Soften Your Surroundings
Your contractor has finally vacated the premises; surfaces are vacuumed, cleaned, and dusted; and now you’re unpacking your kitchenware for their designated homes in your new cabinets and pantry. But is your renovation really complete? Not until you’ve added all the finishing touches. First you have to paint. (Choosing wall colors is one of the most stress-inducing decisions in decorating.) But with the new space being a well-curated collection of hard materials (flooring, cabinetry, countertops, backsplashes, and appliances), you need some softness to convey warmth and comfort, as well as help absorb sound. This is definitely the purview of textiles and wallpaper: window treatments, upholstery, throw pillows, area rugs, and accent walls. Whether your taste leans toward monochromatic neutrals or pops of vibrant color, there’s a fabric solution for a personalized, intentional space.
Let’s first hear from an expert in the field: Frank Tucci, General Manager of Norbar Fabrics. Frank has 30 years of experience in the textile business, first on the mill side, and now working directly with decorators and designers. Not surprisingly, Frank’s top recommendation for all types of seating and banquettes is high-performance upholstery and decorative vinyl. High-performance fabrics are exceptionally durable, stain-resistant, and easy to clean. And no need to scoff at the thought of using vinyl: today’s vinyl is virtually indistinguishable from leather, and is available in an endless array of colors and embossed patterns. Additionally, vinyl is your most kid-friendly choice for seating. Gray and blue colorways are still holding sway in popularity, while cut velvets and jacquards are currently trending. For windows, metallic fabrics are in high demand.
When conceiving a monochromatic scheme, the rules for avoiding a boring, one-note result is the inclusion of texture and varying color values and tones. In this predominately white kitchen by designer Fabrice Garson, the banquette cushion and chairs are upholstered in a taupe tweed fabric. Accent pillows are a subtle taupe and white geometric stripe. Even the chandelier brings some texture with its off-white woven fabric shade.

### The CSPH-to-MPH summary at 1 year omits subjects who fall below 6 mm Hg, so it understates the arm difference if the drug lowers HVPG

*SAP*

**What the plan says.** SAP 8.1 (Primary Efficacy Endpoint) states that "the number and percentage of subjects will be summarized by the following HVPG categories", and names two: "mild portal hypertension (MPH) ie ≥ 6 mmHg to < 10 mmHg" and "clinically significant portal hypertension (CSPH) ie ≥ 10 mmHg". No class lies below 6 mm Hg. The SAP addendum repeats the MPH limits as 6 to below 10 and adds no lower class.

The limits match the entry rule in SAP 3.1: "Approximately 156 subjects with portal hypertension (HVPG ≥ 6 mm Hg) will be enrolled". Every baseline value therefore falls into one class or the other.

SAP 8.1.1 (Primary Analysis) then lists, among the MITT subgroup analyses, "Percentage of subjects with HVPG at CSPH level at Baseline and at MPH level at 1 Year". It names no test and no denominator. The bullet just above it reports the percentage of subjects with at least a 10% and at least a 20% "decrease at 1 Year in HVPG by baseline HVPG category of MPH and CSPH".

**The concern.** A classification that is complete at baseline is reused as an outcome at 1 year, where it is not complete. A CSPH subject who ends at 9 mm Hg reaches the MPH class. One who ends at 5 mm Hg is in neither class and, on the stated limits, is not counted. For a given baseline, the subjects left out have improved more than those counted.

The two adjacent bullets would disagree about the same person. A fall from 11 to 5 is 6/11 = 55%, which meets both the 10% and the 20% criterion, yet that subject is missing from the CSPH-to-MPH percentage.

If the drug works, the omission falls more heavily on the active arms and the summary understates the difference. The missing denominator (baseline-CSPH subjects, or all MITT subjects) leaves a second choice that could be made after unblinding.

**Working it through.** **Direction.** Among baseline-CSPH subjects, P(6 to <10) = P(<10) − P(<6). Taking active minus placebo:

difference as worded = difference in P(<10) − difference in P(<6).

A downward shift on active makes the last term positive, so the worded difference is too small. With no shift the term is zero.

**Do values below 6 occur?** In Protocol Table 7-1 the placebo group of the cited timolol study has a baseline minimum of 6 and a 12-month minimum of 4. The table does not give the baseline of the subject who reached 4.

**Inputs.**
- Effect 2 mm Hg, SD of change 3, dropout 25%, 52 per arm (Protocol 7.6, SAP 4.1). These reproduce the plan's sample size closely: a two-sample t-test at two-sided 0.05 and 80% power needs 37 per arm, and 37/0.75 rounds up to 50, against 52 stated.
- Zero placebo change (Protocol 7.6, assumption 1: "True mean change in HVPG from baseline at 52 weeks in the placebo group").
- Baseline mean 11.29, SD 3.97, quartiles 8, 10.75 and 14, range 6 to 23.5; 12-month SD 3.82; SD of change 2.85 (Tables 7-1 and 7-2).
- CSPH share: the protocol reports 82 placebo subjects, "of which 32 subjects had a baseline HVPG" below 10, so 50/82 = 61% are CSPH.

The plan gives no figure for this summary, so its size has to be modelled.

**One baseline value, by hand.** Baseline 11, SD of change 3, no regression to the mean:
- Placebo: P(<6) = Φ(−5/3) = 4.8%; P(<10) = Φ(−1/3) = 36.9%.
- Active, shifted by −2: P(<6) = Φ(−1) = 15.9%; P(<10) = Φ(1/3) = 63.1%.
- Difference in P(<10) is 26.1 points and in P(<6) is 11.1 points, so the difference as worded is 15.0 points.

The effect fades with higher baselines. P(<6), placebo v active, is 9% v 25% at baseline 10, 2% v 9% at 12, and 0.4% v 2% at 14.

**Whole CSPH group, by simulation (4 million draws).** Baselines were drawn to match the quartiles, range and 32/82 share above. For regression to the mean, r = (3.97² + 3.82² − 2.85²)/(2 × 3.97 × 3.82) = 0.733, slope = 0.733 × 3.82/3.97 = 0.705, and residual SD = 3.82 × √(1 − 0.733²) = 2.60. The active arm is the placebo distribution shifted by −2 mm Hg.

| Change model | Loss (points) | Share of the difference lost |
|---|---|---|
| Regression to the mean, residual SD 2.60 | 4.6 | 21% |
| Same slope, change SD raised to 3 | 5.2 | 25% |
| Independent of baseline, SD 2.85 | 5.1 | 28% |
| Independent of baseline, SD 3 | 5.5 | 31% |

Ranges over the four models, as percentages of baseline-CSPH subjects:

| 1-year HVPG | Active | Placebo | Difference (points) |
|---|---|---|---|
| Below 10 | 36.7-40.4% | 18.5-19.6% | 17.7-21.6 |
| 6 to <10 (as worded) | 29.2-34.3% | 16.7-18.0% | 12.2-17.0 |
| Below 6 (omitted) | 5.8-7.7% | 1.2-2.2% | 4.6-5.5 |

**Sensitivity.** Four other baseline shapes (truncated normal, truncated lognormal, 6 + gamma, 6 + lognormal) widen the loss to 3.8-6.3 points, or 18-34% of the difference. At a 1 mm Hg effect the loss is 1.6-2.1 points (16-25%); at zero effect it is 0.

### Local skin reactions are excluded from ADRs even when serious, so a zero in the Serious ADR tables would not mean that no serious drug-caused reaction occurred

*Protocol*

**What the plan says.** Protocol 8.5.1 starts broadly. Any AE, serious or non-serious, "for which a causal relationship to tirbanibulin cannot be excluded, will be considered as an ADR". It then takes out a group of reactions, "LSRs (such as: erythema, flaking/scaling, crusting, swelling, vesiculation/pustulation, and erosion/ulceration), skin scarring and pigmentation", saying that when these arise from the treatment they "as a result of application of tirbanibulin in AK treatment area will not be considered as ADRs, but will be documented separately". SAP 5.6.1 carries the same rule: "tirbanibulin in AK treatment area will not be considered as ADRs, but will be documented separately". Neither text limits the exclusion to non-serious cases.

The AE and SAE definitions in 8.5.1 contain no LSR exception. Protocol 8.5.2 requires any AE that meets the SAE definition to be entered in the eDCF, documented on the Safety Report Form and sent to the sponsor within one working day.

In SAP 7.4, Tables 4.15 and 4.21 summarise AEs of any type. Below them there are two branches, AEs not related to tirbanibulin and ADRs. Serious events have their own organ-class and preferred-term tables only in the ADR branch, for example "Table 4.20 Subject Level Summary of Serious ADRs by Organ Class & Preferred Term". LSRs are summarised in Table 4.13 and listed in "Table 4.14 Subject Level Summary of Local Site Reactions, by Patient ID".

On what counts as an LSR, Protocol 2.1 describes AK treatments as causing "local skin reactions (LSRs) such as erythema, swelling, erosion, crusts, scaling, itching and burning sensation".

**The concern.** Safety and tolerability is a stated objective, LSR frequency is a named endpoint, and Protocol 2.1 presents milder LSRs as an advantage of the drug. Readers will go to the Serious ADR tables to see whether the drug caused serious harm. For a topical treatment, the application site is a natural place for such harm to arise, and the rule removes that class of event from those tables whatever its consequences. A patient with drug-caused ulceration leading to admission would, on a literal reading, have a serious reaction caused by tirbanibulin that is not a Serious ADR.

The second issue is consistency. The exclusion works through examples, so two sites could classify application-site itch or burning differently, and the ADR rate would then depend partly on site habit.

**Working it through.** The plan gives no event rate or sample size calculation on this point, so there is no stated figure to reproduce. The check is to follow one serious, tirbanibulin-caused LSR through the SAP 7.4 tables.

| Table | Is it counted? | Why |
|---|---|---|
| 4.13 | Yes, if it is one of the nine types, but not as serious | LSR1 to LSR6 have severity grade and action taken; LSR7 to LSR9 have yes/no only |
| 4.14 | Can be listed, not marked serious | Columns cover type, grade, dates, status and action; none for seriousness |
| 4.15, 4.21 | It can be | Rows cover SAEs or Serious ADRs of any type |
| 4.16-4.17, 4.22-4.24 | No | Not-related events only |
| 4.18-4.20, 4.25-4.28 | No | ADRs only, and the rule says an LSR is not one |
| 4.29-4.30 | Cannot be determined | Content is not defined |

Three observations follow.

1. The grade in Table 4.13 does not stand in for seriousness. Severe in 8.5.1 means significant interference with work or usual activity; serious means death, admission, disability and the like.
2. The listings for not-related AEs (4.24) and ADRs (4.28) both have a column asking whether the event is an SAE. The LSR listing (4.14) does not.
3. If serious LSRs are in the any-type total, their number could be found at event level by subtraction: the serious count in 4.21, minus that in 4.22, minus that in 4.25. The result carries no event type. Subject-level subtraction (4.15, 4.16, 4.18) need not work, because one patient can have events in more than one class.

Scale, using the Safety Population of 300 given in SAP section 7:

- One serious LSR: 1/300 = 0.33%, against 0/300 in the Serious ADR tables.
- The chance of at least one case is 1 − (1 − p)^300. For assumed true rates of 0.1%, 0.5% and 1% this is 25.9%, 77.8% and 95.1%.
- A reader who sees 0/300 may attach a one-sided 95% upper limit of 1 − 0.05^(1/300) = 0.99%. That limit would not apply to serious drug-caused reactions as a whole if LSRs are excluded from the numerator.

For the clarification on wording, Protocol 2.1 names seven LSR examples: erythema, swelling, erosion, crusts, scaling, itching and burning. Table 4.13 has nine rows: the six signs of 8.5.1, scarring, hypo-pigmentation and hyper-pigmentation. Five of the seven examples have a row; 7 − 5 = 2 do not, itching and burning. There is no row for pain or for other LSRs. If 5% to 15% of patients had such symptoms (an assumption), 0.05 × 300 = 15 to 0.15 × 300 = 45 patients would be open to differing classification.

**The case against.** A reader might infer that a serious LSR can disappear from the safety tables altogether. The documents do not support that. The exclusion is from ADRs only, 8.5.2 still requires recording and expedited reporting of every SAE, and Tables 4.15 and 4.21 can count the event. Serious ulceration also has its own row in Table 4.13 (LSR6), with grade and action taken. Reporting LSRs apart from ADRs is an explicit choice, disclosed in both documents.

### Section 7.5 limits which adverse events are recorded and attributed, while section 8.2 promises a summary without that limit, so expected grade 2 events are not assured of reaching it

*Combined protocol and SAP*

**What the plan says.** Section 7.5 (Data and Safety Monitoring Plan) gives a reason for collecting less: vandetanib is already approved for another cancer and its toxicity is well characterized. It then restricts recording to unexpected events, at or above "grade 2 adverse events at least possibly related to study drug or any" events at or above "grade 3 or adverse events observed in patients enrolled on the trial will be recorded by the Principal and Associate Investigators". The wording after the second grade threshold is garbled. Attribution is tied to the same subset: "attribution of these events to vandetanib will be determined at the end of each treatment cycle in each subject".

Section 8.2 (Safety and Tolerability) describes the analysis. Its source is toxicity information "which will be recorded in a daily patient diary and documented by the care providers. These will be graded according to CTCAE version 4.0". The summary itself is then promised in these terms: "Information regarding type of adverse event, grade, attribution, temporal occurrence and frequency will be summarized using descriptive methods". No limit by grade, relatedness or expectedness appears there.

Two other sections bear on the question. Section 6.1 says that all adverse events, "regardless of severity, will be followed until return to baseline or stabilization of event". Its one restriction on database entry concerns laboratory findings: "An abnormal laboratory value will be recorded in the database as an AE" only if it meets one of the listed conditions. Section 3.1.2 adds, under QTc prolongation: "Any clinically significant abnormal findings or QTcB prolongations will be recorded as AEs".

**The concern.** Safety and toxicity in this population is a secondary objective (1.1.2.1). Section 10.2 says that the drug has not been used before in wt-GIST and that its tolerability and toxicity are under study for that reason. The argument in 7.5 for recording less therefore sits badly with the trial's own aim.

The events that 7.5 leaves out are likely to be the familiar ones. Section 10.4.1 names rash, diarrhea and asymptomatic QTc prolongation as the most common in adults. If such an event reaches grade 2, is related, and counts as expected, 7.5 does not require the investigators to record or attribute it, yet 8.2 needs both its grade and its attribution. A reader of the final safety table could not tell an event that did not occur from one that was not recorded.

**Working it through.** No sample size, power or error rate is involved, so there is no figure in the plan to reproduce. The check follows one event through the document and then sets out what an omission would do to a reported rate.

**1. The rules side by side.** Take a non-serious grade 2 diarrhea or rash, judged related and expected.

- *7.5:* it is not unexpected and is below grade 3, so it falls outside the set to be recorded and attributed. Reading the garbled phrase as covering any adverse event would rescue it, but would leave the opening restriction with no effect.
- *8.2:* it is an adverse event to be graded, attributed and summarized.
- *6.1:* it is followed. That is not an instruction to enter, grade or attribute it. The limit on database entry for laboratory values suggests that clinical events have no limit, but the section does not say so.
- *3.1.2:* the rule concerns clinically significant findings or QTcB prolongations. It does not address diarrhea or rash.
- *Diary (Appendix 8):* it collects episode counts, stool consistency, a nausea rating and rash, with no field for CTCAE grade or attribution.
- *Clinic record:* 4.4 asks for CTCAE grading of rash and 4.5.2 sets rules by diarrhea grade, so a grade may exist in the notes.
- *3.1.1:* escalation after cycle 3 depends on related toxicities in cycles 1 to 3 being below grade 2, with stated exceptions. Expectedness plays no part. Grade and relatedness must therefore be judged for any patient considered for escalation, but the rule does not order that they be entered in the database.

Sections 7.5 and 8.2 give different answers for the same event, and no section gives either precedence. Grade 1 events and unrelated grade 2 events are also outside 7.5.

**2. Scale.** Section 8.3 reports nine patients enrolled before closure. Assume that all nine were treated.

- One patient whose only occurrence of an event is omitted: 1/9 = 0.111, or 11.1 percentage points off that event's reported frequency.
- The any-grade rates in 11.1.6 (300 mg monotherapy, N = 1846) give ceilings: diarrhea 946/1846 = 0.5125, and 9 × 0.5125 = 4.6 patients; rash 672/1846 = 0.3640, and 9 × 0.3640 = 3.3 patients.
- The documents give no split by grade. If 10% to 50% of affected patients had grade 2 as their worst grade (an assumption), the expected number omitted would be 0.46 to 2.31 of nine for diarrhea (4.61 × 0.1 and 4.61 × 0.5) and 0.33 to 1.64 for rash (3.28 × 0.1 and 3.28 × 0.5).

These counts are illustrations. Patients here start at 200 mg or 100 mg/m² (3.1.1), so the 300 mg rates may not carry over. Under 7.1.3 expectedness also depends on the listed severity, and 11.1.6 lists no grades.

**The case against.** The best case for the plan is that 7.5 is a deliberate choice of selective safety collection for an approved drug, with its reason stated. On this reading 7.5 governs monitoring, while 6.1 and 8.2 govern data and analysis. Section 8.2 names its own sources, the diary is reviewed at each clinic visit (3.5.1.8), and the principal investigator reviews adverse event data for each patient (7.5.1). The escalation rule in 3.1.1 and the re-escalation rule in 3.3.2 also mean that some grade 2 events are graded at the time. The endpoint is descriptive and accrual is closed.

Even more texture can be found in the bay-window breakfast area of this kitchen by senior designer Tom Vecchio. While the walnut table and chair legs echo the walnut island, the textiles in here echo the limestone floor, bridging the gap between the kitchen’s light and dark hues. The banquette cushion is light taupe linen, and the slipper chairs are cream. Over a dozen throw pillows in this inviting spot vary in size, color, and pattern: nubby cream and medium taupe square pillows are mixed with lumbar pillows in a jacquard weave. There’s also a dark brown and black striped fringed lumbar pillow for contrast. Roman shades sport a cream woven fabric with silver threads. All the textiles are stain and water repellant.
Sometimes you want just a dash of bold color and pattern. This classic white kitchen by Fabrice Garson features two different countertops: one is white with gray veining; the other is gray with white veining. To connect those gray tones with the much-used banquette, its cushions were covered in a soft gray and white tweed. The surprise accent are the vibrant orange and white pillows with a medium-scale stylized scallop shell and palm print.
At the opposite end of the kitchen is the family room. Although the sectional repeats the gray, here it’s rendered in a suede fabric adorned with silver nail heads. Assorted patterns are added for this casual space. Pillows with stripes, dots, and geometric shapes in shades of gray, blue and tan are a lively touch. Two club chairs sport a gray, tan, and white strip, while a white faux fur throw invites lounging. A tan tufted leather ottoman serves as a coffee table. To extend the relaxed vibe, a distressed wood-look wallpaper was applied to the ceiling between the coffered beams.
A bolder hand with color is seen in this waterfront kitchen by senior designer Randy O’Kane. The spectacular views are practically begging for a comfy spot to gather and lounge, and this banquette fits the bill. The entire unit is completely upholstered in a navy-blue tweed, tufted on the seat and back for an elegant, plush feel. Cut velvet pillows in sea-glass green and sunset orange add a playful touch. So as not to compete with this colorful moment, the side chairs are cream, tying into the island’s Caesarstone top.
More fabric is utilized for a clever triple window treatment. Though you might not think you can have too much sunshine, there are times when the glare and heat need to be tempered. At other times you need privacy from the busy nearby dock. The solution is a light taupe valance concealing two different fabric shades: one is a translucent sheer for light control; the other is opaque denim for privacy. Colorful textiles deliver beauty and practicality.
Some people celebrate color and unapologetically mix it up throughout the room, as evidenced on this eclectic kitchen by senior designer Randy O’Kane. It starts with the cabinetry colors: pale sage green on the perimeter and rich eggplant on the island.
You might assume they’d repeat these tones in other areas of the room, but instead they utilized dark neutrals to ground the space. The island stools have black leather seats, while the large banquette and Lucite dining chairs have metallic charcoal leather. Both are resistant to food and beverage spills. The banquette’s back is tufted for extra comfort, while the pillows are navy blue in a dotted chevron pattern.